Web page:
Some of your grands will be good communicators and some will not. You will have to work harder with those who are not talkers. One of the blessings of being a grandparent is you can get away with asking pointed questions which, if their parent asked, would result in an eye-roll, an “Ah, Mom,” or something more negative.
If you want to know your grands, ask questions that call for more than a one-word answer. A teen walking in the door from school is asked, “How was your day? “Fine or it stunk,” might be a likely answer. It’s much better to ask, “What was one thing that was encouraging for you today? Who is someone you admire? Why? What is your hardest class, your favorite teacher?” And tacking on “why” will get you more information.
However, accept the fact that some will not talk. Don’t push them. Simply leave them notes or send texts to let them know you are thinking of them and love them. Your relationship may feel one-sided, but you are making deposits for the future, and they will mature.
A main question to ask ourselves: “How can I nurture my relationship with this child at this age?” (Keep in mind, this will change year to year.) Always seek ideas from their parents.
There is a great power in storytelling. Tell your children stories of the stupid or funny things you did as a child. Share with them a time you failed and what you learned from it. Recall a time you were afraid. Show them 1 or 2 of your favorite scriptures and tell them why. Tell them how your faith became real to you. (Your testimony).
My grandmother was a godly woman. I have fond memories of curling up on her bed in the morning with her in a ragged silk nightgown, an old-timey hair net firmly in place surrounded by various worn-out devotional books and her old Bible. I knew she prayed earnestly for me but back then it didn’t mean all that much. But God answered.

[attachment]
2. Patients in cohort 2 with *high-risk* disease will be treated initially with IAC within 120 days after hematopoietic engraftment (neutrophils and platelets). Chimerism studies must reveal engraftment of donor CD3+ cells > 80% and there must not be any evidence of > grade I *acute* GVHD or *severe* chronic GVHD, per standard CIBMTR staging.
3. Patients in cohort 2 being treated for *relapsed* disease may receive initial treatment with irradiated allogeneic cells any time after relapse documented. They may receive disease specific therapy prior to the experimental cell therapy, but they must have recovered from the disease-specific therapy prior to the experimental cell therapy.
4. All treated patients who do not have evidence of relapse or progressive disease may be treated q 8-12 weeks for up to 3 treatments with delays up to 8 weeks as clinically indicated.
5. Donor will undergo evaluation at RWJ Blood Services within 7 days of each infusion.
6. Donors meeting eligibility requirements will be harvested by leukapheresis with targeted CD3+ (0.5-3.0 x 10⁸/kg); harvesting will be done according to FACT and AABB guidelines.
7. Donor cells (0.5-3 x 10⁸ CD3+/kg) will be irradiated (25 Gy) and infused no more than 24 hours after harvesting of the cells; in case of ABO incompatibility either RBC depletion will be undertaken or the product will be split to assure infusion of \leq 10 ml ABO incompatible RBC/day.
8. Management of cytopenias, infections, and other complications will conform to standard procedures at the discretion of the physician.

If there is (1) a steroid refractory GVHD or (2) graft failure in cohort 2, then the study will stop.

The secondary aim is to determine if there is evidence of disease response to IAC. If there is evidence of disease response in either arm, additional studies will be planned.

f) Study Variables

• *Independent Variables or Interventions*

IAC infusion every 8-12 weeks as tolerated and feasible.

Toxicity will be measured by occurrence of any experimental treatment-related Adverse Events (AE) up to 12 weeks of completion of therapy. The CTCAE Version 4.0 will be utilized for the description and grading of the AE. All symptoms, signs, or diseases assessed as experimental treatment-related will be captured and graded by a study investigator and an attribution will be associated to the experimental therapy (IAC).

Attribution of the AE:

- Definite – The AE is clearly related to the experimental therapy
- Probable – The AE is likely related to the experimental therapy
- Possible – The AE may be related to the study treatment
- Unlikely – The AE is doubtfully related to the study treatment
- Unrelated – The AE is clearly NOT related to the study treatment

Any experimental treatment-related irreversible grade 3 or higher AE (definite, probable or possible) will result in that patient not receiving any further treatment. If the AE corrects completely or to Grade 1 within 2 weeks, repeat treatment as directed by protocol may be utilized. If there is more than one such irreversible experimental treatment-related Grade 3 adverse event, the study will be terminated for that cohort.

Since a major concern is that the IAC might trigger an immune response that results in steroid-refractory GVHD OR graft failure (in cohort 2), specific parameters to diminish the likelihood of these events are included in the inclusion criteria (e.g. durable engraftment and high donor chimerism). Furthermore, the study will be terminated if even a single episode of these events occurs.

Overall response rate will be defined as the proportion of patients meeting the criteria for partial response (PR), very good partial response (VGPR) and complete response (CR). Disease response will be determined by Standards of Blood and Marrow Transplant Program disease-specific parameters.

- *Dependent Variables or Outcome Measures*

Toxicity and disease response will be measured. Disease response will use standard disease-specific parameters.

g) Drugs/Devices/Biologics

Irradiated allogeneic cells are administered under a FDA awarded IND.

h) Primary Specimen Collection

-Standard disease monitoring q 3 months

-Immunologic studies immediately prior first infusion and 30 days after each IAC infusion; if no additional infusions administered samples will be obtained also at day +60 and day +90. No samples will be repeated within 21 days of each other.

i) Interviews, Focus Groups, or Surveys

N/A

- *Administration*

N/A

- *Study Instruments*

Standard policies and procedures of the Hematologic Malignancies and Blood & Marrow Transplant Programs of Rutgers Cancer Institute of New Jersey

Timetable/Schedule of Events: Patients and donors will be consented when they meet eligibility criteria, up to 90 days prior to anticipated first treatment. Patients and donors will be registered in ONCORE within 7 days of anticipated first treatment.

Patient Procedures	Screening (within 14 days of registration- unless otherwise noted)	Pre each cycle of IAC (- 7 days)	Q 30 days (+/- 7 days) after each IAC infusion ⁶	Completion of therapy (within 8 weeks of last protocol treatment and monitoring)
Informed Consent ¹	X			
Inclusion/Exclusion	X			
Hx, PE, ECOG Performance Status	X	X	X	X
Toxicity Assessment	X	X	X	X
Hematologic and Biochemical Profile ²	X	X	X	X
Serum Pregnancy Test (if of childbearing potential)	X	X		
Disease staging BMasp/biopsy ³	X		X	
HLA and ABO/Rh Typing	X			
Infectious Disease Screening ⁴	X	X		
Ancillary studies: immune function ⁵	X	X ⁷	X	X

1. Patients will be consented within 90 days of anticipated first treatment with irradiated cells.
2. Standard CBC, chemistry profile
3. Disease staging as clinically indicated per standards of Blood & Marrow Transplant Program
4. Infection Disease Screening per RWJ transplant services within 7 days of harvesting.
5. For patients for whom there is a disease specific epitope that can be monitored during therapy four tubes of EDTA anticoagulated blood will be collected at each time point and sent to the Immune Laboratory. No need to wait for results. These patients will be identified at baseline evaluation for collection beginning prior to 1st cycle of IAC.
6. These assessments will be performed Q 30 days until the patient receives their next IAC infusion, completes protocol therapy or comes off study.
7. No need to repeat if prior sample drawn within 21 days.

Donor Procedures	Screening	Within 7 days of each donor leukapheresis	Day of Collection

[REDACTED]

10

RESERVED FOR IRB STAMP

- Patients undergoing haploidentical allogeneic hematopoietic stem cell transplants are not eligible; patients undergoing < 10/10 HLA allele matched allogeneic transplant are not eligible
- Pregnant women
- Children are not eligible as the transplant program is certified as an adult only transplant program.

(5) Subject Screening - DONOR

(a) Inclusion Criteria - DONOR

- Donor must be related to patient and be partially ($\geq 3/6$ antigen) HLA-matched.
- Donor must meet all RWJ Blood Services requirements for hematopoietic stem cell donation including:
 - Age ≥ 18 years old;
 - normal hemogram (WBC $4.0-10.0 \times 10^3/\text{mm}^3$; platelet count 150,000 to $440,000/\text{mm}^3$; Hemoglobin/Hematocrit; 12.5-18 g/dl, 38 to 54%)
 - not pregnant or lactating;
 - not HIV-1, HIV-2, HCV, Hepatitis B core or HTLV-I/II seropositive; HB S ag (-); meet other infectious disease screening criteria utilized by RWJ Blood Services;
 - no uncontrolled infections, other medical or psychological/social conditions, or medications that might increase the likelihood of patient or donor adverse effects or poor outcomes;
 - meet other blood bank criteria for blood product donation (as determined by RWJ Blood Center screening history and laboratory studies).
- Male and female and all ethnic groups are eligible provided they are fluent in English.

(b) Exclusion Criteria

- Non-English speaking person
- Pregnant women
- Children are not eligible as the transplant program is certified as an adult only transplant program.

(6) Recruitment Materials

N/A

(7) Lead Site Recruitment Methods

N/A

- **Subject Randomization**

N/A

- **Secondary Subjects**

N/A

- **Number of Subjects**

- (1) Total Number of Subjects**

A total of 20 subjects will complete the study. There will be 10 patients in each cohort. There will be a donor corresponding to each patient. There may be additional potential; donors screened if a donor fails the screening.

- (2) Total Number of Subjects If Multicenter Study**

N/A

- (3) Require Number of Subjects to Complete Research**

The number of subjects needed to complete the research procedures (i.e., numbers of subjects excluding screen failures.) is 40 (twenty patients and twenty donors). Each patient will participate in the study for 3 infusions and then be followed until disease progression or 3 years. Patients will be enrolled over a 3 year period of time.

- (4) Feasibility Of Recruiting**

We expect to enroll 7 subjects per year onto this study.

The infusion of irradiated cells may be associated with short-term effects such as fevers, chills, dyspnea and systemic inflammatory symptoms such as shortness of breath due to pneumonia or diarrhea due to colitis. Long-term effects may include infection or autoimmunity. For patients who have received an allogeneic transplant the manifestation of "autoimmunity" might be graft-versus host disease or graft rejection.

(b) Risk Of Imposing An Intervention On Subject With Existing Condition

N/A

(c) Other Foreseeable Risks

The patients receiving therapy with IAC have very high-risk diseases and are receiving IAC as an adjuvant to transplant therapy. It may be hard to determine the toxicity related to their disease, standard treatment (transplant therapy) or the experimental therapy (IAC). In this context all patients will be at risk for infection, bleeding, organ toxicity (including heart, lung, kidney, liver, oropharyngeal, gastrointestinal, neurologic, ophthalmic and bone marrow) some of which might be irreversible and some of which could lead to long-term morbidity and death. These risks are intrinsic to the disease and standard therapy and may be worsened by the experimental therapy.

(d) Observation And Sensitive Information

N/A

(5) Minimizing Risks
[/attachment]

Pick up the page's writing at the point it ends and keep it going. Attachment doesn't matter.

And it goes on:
Granny exemplified Proverbs 14:26:
He who fears the Lord has a secure fortress, and for his children it will be a refuge.”
Her faith was a refuge for me. She did not waver.
Whether your grandkids are in the womb or in college the most important call for us is Prayer.
When each of our 5 children were born, I began to pray for their future mates (if it was God’s will that they marry). I prayed for them to come to know Christ at an early age and I prayed for their parents raising them to have wisdom. I hoped there were some future in-laws somewhere praying for me as I raised my kids. I needed those prayers!
Another prayer I’ve prayed over all the years comes from Psalm 119:105.
Thy word is a lamp unto my feet, a light to my path. “
My prayer for each one is that they would fall in love with word of God. It is the one truth and can be the foundation for their life.
Share scriptures that are meaningful to you. Show them your marked up Bible. One of my granddaughters was experiencing night fears. Together we looked at Psalm 121 which describes a “watching-over-you God.” We went to the store and bought a pillowcase. We wrote this Psalm on it with a marker and put it on her pillow. Now she could go to bed on the word of God.
Ask college kids: What do your next 2 weeks look like? How can I pray for you?
Once a year we ask our children to email us a list of things they’d like us to pray for each of their kids. We glue these into prayer notebooks and assign each family a specific day to pray for them in detail. These prayers change every year. Today we have mostly teens and young adult grandchildren. Prayer requests are usually for Christian friendships, protection, a summer job, the right college, a mentor, a dating relationship, etc. What a privilege to be able to support their parents in prayer.
Recently I found Psalm 116: 6:
The Lord protects the unwary; when I was brought low, he saved me.”
And I began to pray this for my grands: Lord, please protect this child. You know kids are not always aware.
There is no perfect grandparent.
We will all mess up with our own children as well as with our grandkids. Let me say again, “Your ability to ruin your child (or grandchild) is not nearly as great as God’s power to redeem them.”
Their heavenly Father loves them even more than we do and Jesus is praying for them right now. He’s the best intercessor. (Hebrews 7:25 Romans 8:24)
If you want more ideas of things to do with your grands, check out my book Cousin Camp. It gives you instructions for hosting a cousin camp of your own AND tons of other fun ideas even if a camp isn’t a good fit for you.